For Peter Seenan, the extent to which Helsinki residents value their free time and prioritise a work-life balance prompted his move to the city ten years ago. He now works for Finnair, and points to Finland’s summer cottages as an example of how important taking time to switch off is for people in the country. These rural residences, where city residents regularly uproot to enjoy the Nordic countryside, are so embedded in Finnish life that the country boasts around 1.8 million of them for its 5.5 million residents

“Flexible and remote work are very important to me because it means that I don’t feel like I’m getting stuck in a routine that I can’t control easily,” he says. “When I’m working outside of the office I’ll go down to my local sauna and go ice swimming during the working day, typically at lunchtime or mid-morning, and I’ll feel rejuvenated afterwards… In winter time especially, flexibility is important because it makes it easier to go outside during daylight hours. It’s certainly beneficial for my physical and mental health, and as a result my productivity improves.”

The relaxed attitude to working location seems to pay off – Finland is regularly named the happiest country in the world, scoring highly on measures such as how often its residents exercise and how much leisure time they enjoy. With large swathes of unspoiled countryside and a national obsession with the outdoors, sustainability is at the forefront of its inhabitants’ minds, leading to high levels of support for measures to limit commuting. In January, Finland passed a new Working Hours Act, the goal of which was to help better coordinate employee’s work and leisure time. Central to this is cementing in law that employees can independently decide how, when, and where they work.

Yet enacting the new ruling is not as simple as just sending employees home with their laptops. For Kirsimarja Blomqvist, a professor of knowledge management at LUT University, perhaps the most fundamental feature that remote work relies upon is a deeply rooted culture of trust, which Helsinki’s residents speak of with pride. The anecdotal evidence is backed up by data which suggests that Finland boasts one of the highest levels of trust and social cohesion in Europe, and equality and transparency have always been key cornerstones of political thought in the country.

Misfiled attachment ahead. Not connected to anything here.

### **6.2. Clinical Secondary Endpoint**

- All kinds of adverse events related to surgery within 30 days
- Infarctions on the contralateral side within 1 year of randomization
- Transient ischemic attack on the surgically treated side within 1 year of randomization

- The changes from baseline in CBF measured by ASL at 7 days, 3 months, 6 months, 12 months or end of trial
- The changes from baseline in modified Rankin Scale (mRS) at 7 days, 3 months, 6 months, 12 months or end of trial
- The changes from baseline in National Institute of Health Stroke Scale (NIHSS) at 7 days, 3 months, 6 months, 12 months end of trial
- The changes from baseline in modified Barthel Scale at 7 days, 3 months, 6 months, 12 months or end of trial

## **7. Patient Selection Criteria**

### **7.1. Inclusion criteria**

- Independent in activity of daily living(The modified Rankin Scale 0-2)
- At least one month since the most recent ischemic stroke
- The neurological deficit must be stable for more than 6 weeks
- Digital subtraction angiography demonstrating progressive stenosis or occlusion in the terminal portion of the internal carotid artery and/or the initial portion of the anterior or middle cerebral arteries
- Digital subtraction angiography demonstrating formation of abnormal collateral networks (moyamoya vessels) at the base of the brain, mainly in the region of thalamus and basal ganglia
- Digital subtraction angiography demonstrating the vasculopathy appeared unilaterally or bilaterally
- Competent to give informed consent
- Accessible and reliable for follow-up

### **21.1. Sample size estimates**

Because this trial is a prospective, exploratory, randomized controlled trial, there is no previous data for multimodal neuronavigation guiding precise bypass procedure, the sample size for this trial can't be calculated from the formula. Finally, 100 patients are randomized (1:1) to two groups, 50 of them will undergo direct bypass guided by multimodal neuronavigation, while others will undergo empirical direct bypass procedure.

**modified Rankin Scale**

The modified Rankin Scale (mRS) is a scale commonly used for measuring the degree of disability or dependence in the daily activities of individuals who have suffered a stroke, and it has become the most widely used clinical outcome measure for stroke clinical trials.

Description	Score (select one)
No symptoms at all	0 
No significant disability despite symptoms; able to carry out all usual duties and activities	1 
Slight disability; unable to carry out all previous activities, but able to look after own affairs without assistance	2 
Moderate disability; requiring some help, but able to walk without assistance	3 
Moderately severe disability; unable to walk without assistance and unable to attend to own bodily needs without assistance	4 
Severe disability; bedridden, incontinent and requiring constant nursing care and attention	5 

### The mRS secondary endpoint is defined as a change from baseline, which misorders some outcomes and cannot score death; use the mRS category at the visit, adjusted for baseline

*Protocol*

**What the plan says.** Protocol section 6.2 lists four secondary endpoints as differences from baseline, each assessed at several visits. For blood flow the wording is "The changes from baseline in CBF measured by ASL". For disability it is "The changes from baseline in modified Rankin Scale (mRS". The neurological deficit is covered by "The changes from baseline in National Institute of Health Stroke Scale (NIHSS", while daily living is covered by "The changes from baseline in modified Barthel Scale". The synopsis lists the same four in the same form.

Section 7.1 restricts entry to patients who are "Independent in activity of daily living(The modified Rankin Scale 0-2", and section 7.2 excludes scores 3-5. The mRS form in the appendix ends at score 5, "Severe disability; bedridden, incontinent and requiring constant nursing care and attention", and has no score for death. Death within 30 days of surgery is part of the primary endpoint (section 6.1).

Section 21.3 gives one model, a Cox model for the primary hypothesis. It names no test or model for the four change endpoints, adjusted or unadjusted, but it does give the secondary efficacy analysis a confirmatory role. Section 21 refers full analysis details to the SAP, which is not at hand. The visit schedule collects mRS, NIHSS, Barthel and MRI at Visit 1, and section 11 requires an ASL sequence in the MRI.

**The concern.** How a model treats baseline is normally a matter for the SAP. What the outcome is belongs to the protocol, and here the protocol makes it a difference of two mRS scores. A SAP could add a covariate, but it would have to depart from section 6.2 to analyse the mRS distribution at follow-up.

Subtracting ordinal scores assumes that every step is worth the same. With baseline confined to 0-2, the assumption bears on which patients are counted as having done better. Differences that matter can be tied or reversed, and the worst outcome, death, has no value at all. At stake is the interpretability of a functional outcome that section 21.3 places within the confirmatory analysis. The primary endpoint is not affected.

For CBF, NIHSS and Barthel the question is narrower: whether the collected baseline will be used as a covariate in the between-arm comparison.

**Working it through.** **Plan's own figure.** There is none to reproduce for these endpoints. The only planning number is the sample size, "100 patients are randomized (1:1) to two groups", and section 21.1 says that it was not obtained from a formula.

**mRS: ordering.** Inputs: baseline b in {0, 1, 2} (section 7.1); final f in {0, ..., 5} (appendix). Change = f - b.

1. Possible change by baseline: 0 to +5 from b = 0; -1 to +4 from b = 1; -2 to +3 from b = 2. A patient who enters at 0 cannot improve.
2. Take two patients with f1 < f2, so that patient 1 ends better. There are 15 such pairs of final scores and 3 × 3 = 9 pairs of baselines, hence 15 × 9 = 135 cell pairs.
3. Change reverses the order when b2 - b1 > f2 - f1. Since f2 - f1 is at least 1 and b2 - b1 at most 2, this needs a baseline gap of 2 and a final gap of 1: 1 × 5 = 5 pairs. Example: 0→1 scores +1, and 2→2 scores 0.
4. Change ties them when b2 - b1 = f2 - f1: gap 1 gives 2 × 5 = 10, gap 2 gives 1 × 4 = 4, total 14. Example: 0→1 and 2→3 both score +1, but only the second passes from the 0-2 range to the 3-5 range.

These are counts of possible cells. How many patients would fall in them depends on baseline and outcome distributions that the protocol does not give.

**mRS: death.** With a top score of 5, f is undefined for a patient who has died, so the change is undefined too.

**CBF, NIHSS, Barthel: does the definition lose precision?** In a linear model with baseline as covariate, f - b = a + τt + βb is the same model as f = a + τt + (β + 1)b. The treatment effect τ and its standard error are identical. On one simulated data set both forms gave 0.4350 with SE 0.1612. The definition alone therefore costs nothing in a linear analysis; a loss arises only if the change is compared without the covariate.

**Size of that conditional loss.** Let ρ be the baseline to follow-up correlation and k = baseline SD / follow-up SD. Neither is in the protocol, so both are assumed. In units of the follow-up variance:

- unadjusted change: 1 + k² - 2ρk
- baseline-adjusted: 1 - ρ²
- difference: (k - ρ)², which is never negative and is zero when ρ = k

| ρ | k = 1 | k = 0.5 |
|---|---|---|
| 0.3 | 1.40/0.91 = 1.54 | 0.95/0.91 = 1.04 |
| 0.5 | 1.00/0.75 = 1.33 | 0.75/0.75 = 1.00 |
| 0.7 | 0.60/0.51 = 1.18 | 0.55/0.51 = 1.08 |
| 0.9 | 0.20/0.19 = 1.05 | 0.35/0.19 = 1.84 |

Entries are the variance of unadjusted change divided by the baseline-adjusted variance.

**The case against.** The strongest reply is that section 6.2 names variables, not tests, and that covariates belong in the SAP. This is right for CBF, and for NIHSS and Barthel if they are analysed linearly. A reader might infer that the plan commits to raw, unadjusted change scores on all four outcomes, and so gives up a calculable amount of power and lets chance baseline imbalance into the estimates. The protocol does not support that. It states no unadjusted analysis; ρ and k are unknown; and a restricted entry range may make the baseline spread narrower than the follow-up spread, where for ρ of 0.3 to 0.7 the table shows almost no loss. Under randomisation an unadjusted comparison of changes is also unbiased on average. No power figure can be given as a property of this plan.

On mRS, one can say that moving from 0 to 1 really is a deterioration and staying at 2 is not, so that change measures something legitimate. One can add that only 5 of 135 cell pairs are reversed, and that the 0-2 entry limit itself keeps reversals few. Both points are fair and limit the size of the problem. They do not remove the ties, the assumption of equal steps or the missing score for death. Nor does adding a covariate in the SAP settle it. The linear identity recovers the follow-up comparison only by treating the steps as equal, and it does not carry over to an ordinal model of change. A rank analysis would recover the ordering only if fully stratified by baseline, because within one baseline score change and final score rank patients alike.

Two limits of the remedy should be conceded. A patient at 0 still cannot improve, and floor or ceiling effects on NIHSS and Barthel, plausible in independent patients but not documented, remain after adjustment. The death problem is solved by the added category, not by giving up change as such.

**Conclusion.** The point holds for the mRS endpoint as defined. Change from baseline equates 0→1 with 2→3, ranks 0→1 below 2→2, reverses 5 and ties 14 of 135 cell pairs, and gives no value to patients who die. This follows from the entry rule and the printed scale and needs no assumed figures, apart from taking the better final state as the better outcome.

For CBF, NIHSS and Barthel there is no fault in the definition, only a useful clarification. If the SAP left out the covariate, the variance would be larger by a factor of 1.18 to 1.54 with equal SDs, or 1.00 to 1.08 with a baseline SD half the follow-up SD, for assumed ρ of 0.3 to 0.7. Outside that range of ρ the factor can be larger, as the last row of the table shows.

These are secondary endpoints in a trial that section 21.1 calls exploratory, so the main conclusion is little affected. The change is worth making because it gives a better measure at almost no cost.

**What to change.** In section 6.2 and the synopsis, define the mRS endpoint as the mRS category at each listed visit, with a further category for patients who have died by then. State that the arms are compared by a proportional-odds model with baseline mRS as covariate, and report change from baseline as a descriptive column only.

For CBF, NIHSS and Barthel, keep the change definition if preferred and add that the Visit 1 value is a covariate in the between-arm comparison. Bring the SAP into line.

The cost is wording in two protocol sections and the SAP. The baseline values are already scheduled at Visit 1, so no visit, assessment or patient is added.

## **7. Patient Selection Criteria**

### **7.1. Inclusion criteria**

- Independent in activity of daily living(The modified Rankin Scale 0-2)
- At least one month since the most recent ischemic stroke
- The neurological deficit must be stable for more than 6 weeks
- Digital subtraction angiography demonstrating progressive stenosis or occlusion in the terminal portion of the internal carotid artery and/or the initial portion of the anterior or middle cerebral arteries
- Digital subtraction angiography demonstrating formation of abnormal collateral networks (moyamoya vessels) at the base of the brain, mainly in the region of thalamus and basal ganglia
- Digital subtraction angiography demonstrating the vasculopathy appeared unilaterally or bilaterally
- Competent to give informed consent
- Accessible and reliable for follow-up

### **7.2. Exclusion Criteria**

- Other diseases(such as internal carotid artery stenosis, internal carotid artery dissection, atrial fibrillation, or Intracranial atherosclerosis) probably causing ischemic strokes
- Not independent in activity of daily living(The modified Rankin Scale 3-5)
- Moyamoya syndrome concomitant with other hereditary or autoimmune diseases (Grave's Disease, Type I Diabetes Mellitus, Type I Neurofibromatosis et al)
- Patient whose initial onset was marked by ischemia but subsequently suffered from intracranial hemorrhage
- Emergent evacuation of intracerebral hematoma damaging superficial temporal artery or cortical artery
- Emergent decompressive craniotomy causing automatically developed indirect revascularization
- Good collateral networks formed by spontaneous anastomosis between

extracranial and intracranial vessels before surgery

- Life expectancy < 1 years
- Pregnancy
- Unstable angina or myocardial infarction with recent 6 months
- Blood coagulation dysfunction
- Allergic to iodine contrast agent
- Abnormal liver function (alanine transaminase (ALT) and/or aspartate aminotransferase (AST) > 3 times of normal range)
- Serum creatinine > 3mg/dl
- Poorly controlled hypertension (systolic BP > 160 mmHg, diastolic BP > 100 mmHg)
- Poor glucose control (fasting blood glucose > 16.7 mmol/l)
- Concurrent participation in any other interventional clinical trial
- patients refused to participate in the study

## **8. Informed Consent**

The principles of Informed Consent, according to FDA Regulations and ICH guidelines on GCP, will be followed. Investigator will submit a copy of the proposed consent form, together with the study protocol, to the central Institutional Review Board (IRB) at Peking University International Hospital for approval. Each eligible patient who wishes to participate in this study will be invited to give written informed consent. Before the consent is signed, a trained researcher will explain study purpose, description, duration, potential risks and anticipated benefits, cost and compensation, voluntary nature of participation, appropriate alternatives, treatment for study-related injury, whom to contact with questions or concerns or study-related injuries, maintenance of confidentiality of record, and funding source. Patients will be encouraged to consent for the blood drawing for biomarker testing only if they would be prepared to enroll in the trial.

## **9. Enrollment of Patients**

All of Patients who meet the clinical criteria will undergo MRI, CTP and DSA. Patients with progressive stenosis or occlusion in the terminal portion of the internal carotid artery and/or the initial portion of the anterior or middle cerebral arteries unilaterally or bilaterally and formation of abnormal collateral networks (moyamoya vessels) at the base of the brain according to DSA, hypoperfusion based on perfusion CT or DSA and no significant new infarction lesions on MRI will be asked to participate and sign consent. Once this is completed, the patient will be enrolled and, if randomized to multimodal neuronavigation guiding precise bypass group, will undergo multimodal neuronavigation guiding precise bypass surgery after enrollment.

“Trust is part of a national culture in Finland – it’s important and people value it highly,” she explains. “There’s good job independence, and people are valued in terms of what they do, not how many hours they work for. Organisations tend to be non-hierarchical, and there is a rich history of cooperation between trade unions, employers, and employees to set up innovative working practices and make workers feel trusted and valued. 

“It’s now important that we ensure that this trust can continue to be built over technology, when workers might have been more used to building it face-to-face.”

As companies begin to look hopefully toward a post-Covid future, the complexities of remote work are apparent. Yet amid issues of privacy, presenteeism, and social isolation, the Helsinki model demonstrates the potential benefits of a distanced working world. The adjustment to remote work, if continued after the crisis, offers a chance to improve companies’ geographical diversity and for employers to demonstrate trust in their workforce. On these issues, Blomqvist believes other cities and employers can learn a lot from Helsinki.

“People are now beginning to return to their workplaces, but even as they do they are starting to consider the crisis as a jumping point to an even more remote future,” she says. “The coronavirus pandemic has been an eye-opener, and people are now interested in learning from Finland’s good practices… We are able to see the opportunity, and the rapid transition to remote work will allow other countries to do the same.”